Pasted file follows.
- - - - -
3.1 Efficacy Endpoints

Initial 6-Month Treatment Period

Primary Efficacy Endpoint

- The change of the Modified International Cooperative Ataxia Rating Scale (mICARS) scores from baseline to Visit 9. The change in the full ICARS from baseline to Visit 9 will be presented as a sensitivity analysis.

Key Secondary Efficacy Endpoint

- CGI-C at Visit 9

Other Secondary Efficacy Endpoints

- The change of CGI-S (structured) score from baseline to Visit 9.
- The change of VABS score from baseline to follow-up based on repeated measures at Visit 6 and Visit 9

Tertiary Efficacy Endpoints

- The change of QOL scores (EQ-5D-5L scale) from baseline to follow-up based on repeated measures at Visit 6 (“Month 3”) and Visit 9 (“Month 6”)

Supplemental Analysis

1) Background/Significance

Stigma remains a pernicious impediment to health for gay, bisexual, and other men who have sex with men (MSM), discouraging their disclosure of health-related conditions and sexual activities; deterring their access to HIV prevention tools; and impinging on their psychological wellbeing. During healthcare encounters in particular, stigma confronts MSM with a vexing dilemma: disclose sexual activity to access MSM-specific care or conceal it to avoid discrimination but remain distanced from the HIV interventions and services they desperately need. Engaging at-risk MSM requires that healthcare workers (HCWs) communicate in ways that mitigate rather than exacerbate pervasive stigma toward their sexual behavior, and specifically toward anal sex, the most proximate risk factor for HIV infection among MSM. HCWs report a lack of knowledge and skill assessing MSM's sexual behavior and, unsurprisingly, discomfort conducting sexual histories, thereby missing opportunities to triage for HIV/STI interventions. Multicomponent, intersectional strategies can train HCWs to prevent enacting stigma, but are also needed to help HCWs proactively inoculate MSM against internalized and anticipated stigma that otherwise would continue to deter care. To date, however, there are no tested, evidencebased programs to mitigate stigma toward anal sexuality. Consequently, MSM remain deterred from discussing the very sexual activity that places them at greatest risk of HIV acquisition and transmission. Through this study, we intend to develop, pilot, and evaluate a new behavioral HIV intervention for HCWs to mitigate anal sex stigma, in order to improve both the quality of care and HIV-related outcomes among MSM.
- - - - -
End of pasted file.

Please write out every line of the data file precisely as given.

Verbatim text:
3.1 Efficacy Endpoints

Initial 6-Month Treatment Period

Primary Efficacy Endpoint

- The change of the Modified International Cooperative Ataxia Rating Scale (mICARS) scores from baseline to Visit 9. The change in the full ICARS from baseline to Visit 9 will be presented as a sensitivity analysis.

Key Secondary Efficacy Endpoint

- CGI-C at Visit 9

Other Secondary Efficacy Endpoints

- The change of CGI-S (structured) score from baseline to Visit 9.
- The change of VABS score from baseline to follow-up based on repeated measures at Visit 6 and Visit 9

Tertiary Efficacy Endpoints

- The change of QOL scores (EQ-5D-5L scale) from baseline to follow-up based on repeated measures at Visit 6 (“Month 3”) and Visit 9 (“Month 6”)

Supplemental Analysis

1) Background/Significance

Stigma remains a pernicious impediment to health for gay, bisexual, and other men who have sex with men (MSM), discouraging their disclosure of health-related conditions and sexual activities; deterring their access to HIV prevention tools; and impinging on their psychological wellbeing. During healthcare encounters in particular, stigma confronts MSM with a vexing dilemma: disclose sexual activity to access MSM-specific care or conceal it to avoid discrimination but remain distanced from the HIV interventions and services they desperately need. Engaging at-risk MSM requires that healthcare workers (HCWs) communicate in ways that mitigate rather than exacerbate pervasive stigma toward their sexual behavior, and specifically toward anal sex, the most proximate risk factor for HIV infection among MSM. HCWs report a lack of knowledge and skill assessing MSM's sexual behavior and, unsurprisingly, discomfort conducting sexual histories, thereby missing opportunities to triage for HIV/STI interventions. Multicomponent, intersectional strategies can train HCWs to prevent enacting stigma, but are also needed to help HCWs proactively inoculate MSM against internalized and anticipated stigma that otherwise would continue to deter care. To date, however, there are no tested, evidencebased programs to mitigate stigma toward anal sexuality. Consequently, MSM remain deterred from discussing the very sexual activity that places them at greatest risk of HIV acquisition and transmission. Through this study, we intend to develop, pilot, and evaluate a new behavioral HIV intervention for HCWs to mitigate anal sex stigma, in order to improve both the quality of care and HIV-related outcomes among MSM.